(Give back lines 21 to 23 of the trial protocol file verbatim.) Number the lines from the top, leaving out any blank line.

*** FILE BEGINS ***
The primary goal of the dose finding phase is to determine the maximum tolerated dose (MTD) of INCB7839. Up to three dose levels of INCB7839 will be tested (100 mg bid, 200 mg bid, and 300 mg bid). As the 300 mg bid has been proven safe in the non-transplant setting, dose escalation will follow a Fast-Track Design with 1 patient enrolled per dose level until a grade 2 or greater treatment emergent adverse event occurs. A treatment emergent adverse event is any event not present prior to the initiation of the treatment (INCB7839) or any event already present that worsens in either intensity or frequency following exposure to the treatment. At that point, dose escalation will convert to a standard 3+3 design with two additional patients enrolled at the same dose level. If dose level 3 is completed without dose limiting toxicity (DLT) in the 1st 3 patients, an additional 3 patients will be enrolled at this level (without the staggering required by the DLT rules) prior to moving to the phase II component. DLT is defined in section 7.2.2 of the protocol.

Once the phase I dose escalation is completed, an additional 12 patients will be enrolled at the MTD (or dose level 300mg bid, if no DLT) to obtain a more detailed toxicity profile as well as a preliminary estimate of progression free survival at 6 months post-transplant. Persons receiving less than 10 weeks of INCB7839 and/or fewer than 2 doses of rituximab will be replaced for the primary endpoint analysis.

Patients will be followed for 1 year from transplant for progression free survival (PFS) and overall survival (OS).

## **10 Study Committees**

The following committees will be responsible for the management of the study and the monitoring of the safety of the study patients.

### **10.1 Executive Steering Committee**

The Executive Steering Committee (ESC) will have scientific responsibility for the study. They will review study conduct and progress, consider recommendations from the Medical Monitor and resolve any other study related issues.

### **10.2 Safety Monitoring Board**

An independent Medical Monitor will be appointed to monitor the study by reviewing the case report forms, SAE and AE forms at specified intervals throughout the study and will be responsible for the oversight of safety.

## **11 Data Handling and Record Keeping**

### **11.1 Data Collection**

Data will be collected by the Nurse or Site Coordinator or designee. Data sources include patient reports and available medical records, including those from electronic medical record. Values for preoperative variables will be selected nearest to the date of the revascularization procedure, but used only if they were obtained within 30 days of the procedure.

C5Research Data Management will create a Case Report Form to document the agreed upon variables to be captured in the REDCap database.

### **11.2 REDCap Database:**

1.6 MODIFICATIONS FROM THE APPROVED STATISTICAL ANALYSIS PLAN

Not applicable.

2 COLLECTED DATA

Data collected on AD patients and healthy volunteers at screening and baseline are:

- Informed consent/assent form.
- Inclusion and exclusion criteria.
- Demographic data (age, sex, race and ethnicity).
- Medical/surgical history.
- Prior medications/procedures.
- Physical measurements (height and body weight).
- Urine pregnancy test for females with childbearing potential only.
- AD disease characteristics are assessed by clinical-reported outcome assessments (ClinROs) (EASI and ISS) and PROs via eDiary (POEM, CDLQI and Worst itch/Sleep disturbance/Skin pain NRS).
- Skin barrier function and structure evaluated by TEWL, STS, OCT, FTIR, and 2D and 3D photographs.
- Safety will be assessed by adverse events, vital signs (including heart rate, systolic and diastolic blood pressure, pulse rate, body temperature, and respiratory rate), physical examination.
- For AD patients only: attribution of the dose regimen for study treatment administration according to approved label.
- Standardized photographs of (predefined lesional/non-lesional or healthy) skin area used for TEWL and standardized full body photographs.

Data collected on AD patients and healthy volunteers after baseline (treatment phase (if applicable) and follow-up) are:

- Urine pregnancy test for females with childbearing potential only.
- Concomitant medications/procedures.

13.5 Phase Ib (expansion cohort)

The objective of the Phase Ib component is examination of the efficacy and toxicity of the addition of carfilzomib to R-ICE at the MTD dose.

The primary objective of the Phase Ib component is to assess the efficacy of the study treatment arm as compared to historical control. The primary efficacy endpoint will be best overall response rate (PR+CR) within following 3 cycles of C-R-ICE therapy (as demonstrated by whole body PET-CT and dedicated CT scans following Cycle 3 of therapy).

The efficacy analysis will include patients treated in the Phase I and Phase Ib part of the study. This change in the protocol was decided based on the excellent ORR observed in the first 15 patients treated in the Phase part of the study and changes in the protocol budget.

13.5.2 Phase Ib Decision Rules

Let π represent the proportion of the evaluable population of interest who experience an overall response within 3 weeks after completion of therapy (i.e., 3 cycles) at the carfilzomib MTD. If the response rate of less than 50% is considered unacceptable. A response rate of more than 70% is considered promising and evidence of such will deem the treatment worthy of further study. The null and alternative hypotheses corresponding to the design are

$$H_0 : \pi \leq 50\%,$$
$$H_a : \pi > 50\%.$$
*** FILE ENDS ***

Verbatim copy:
- Demographic data (age, sex, race and ethnicity).
- Medical/surgical history.
- Prior medications/procedures.